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Werewolf

Thoughts on a control line version?

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Werewolf

Werewolf

The plan build article by Peter Miller - 9/4/10

David Phipps18/02/2008 23:18:00
11 forum posts
Hi Peter, Werewolf looks great. Now then, I fancy making a 36" control line version powered by a 2.5cc PAW, and would be grateful for your thoughts.
Mark Lubbock21/02/2008 11:10:00
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313 forum posts
13 photos
I reckon it would make a great control liner-If using the ailerons as coupled flaps/elevators, I would make them full span & increase the chord a little-maybe make the TE (hingeline) straight would achieve this.
Allan Jordan24/02/2008 21:11:00
495 forum posts
 Hi Peter, Sounds good to me, Like your power unit by the way !
Peter Miller02/03/2008 09:44:00
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10529 forum posts
1246 photos
10 articles
Built full size it would be perfect for a .35 stunt engine. Would be fairly fast as the wing is comparartively thin for a stunter but it would cope with the wind better.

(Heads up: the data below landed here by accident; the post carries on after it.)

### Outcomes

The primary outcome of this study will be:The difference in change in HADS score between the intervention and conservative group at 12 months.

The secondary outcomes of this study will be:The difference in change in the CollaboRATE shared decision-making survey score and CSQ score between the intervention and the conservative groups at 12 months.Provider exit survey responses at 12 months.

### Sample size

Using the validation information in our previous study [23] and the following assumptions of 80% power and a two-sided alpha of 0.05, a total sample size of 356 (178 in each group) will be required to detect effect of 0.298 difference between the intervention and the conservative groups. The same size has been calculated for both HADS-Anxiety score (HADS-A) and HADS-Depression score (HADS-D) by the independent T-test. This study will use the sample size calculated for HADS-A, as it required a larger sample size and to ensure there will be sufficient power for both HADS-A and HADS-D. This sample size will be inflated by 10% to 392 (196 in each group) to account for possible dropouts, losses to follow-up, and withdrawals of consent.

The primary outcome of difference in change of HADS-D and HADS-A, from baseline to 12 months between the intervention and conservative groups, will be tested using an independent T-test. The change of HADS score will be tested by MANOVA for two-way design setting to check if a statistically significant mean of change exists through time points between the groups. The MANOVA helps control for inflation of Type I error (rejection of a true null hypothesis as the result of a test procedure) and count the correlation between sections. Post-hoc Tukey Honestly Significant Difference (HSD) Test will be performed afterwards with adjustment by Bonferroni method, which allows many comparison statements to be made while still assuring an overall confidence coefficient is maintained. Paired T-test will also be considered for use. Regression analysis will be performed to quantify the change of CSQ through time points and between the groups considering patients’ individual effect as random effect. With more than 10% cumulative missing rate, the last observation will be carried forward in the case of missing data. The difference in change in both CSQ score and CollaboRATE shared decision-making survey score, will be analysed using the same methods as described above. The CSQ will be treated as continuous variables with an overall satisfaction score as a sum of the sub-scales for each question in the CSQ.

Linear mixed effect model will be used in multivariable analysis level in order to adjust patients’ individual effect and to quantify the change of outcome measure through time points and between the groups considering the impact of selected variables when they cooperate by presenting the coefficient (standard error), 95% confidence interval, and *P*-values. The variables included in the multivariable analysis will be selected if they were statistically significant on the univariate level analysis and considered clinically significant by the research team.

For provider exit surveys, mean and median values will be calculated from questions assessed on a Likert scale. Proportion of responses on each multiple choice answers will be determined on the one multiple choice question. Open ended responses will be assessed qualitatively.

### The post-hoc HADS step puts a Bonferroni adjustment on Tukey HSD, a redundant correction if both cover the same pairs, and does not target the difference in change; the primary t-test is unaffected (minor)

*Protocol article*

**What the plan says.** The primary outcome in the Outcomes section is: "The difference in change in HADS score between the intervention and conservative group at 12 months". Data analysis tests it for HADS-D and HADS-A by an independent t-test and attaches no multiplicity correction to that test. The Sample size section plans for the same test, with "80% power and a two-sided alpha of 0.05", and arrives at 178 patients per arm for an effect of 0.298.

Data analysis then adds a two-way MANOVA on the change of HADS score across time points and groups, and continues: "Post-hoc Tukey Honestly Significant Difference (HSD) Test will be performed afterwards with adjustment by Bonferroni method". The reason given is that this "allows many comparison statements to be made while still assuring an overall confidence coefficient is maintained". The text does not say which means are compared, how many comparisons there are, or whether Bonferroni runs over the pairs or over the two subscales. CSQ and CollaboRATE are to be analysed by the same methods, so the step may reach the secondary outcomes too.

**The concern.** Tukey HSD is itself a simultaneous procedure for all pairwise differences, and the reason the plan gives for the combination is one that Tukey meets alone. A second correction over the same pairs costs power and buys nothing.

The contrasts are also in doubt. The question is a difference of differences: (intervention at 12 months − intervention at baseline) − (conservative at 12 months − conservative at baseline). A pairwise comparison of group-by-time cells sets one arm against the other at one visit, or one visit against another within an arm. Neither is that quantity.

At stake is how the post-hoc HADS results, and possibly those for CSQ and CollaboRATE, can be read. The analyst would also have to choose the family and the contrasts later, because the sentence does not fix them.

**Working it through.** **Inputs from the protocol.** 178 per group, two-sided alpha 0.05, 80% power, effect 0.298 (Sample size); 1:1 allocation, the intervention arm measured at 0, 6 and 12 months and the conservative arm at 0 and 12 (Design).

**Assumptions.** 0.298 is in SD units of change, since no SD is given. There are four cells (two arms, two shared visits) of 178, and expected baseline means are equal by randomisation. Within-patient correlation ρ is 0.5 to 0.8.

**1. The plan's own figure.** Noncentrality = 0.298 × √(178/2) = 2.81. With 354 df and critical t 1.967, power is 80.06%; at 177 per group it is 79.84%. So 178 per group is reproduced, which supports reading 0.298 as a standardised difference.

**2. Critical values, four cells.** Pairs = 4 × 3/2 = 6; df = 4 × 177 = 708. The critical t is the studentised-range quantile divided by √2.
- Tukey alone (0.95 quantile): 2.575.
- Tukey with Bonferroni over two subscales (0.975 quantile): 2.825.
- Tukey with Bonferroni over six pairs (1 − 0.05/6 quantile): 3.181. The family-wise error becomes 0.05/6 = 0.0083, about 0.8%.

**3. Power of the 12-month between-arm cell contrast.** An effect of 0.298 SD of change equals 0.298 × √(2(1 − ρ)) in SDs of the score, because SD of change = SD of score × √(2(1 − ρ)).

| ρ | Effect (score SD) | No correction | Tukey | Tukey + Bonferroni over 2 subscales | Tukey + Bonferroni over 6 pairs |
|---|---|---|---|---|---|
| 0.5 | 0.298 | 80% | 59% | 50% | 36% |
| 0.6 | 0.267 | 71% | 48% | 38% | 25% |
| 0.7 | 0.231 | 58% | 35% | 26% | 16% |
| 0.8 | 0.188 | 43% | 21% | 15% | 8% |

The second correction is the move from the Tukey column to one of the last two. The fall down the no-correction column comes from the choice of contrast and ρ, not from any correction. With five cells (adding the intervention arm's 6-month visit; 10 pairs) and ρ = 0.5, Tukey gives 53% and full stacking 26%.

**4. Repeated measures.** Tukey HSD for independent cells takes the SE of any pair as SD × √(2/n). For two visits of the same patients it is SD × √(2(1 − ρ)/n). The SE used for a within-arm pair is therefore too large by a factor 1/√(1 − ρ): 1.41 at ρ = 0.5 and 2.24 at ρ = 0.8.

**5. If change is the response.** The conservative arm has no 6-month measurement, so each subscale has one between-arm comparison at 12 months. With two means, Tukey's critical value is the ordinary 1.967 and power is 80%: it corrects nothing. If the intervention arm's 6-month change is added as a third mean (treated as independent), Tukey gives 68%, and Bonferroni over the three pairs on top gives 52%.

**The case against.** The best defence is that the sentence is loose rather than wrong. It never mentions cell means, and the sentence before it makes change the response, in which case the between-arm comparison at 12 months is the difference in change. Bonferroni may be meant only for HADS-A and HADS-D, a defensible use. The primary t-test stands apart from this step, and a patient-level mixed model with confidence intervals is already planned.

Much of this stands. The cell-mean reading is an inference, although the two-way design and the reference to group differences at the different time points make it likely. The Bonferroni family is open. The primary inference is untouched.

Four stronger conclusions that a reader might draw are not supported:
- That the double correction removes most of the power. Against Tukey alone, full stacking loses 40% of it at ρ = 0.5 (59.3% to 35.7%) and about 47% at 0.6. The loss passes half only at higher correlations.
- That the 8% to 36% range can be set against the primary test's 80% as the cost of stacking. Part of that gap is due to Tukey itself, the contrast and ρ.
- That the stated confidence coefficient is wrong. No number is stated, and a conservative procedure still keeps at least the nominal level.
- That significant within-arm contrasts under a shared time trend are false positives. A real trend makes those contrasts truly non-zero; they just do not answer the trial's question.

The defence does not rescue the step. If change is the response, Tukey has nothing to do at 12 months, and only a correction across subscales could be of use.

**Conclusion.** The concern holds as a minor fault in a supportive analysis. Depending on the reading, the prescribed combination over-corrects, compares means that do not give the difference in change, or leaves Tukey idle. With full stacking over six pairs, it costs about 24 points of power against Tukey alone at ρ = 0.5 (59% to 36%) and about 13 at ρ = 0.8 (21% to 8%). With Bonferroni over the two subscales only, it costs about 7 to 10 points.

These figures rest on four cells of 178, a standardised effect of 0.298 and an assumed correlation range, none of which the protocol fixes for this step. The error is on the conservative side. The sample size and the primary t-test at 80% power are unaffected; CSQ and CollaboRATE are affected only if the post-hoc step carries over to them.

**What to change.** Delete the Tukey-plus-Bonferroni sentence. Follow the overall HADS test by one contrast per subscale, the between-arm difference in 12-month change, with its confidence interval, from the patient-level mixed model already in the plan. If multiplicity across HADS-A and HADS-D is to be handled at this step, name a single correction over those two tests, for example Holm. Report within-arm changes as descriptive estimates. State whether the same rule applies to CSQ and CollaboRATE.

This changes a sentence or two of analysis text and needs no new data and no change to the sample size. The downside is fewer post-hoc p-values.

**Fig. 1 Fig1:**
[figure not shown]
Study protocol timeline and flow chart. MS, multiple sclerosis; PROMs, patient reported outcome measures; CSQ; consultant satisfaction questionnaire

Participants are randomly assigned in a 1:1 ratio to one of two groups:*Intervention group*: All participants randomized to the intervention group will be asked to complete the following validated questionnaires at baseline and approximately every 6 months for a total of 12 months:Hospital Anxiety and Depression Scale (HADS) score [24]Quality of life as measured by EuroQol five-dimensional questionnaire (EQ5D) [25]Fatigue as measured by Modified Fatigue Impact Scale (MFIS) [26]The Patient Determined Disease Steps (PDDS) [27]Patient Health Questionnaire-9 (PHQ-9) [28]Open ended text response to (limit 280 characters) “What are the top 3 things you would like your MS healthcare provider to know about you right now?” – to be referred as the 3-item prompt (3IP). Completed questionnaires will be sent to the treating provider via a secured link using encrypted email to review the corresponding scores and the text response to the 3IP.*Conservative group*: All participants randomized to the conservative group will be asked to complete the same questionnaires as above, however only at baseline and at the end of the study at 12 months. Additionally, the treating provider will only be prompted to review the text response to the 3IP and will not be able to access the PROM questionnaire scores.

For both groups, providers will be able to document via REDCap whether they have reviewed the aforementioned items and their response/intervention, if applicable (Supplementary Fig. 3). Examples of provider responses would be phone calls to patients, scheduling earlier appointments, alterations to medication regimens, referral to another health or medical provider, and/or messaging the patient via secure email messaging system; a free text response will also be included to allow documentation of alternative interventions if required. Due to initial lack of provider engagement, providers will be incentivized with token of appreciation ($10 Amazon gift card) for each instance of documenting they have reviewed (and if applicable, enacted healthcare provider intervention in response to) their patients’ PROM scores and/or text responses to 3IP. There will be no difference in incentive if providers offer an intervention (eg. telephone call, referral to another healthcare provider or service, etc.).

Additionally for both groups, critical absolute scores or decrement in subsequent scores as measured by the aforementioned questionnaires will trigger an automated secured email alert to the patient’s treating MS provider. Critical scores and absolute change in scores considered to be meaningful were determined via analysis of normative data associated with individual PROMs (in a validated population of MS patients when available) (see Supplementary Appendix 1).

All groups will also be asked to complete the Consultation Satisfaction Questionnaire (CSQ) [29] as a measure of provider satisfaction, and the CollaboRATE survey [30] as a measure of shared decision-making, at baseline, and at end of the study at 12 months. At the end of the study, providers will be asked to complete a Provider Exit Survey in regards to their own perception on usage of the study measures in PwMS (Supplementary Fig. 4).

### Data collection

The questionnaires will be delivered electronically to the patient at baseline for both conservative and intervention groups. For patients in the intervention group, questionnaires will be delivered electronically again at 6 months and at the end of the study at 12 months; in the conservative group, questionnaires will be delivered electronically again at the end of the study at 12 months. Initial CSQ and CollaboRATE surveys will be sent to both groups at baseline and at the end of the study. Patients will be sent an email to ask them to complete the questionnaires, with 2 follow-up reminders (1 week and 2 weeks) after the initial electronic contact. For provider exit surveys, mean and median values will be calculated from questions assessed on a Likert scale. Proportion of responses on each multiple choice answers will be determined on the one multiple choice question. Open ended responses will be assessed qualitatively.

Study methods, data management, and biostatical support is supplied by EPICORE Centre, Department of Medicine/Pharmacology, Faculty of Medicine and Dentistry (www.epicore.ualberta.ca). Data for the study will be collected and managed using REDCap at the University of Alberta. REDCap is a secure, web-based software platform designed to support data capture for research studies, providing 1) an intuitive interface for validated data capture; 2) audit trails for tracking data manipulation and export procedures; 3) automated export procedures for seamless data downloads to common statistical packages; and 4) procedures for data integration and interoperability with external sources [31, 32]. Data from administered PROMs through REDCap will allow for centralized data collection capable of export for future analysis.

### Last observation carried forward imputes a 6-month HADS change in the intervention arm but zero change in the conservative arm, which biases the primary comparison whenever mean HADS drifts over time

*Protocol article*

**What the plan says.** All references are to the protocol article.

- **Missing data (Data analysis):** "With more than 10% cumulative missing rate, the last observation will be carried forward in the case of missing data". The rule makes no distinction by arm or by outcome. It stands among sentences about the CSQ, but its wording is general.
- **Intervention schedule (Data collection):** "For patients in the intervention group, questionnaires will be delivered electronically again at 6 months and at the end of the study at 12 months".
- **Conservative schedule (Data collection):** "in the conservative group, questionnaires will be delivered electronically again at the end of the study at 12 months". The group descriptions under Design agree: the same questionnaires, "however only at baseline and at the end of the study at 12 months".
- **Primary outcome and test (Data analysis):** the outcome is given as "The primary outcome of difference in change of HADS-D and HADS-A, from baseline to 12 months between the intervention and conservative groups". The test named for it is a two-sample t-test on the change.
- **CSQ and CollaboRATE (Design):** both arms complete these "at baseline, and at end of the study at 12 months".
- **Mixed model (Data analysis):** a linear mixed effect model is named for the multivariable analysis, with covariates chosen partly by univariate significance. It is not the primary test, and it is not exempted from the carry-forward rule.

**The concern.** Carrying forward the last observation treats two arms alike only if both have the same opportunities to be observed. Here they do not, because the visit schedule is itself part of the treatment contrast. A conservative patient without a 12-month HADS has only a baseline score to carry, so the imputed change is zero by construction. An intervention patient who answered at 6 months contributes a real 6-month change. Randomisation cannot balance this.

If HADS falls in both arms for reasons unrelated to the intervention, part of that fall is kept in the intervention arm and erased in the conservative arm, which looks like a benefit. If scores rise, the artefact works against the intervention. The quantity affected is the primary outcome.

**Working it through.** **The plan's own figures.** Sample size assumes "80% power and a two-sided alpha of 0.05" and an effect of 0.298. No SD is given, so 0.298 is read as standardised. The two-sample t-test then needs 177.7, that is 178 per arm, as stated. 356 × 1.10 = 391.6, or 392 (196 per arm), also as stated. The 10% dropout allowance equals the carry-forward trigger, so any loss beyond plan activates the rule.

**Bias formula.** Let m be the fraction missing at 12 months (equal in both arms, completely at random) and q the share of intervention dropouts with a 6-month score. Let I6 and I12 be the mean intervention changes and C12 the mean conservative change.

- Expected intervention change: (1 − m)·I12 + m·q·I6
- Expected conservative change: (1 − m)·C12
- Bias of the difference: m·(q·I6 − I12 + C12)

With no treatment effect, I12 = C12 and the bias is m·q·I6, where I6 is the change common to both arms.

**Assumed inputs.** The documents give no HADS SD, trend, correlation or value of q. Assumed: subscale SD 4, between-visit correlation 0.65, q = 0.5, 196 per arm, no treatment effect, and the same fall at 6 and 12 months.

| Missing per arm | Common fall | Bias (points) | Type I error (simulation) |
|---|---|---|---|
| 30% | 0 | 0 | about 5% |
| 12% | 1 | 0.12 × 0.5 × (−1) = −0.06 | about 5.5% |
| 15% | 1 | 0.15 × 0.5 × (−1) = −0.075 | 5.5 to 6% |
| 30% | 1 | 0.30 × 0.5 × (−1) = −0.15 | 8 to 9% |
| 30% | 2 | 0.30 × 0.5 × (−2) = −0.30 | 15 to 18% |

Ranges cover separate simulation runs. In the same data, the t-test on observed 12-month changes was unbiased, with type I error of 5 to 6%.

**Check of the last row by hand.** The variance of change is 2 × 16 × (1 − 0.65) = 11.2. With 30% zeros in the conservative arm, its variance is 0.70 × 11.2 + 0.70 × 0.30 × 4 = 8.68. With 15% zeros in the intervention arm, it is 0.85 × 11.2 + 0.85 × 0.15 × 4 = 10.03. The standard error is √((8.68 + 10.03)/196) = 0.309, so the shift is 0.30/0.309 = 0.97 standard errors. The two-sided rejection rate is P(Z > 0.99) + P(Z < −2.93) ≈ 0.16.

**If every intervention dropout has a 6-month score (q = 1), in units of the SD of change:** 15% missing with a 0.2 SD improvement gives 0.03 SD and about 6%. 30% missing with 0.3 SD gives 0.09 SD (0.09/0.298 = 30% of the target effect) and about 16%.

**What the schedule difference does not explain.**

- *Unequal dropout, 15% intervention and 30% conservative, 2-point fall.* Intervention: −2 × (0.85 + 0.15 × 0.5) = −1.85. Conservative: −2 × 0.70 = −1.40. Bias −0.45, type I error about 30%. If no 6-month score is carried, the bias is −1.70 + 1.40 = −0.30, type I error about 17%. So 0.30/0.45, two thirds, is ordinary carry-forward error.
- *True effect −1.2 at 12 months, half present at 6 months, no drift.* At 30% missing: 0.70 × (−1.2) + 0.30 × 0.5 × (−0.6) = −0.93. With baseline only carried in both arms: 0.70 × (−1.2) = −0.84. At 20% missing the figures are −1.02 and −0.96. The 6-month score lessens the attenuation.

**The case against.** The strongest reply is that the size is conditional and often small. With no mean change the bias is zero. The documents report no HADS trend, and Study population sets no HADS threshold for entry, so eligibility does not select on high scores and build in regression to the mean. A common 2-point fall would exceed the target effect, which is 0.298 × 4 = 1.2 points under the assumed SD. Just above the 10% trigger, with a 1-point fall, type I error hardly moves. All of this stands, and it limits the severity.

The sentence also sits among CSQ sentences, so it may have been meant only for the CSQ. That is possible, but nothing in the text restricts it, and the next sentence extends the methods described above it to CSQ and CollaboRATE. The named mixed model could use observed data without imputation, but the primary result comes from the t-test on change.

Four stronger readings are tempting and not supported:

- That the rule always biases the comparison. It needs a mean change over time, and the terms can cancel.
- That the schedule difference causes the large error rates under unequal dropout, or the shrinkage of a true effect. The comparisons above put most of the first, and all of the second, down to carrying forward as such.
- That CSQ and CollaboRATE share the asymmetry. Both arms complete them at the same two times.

Peter Miller02/03/2008 09:48:00
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10529 forum posts
1246 photos
10 articles

Forgot to say, I agree with Mark, full span flaps would be essential  as using the aielrons at the tips would be fatal. I know I tried it on a scale model many years ago, Instant tipstall.

On the other hand, Pete Russell's 334G which was the inspiration for this design didn't use flaps and was powered by a 2.5cc engine. So David would be going full circle.(Pun not intended,)

COLIN MILNE06/07/2008 09:42:00
27 forum posts

Hi Peter,

I finally plucked up courage to build from a plan. I chose Werewolf.

My idea was to photo copy bits of the free plan on my all in one printer gizmo so as I could keep the original in decent condition free of glue etc and so as I could tape the tail end of the drawing to the main fus drawing in order to establish the true length of the fuselage sides.

I intended stick the photocopies to the balsa etc and cut out the components with my brand new scroll saw. This I duly did cutting out all the fus parts and all of the wing ribs and started to build the fus as directed in your accompanying article. So far so good. I was enjoying myself.

 I assembled the basic fuselage formers etc to the stage where I could offer the wing ribs into the wing seat area to check the fit. They were nowhere near. Something strange here I thought. So I tried the fuselage assembly against the photocopied drawing. This seemed fine so I did the same with the wing ribs against the original drawing. Once more nowhere near. I then offered up the glued up fus carcass to the original drawing. It was small by about 8-10% in all directions.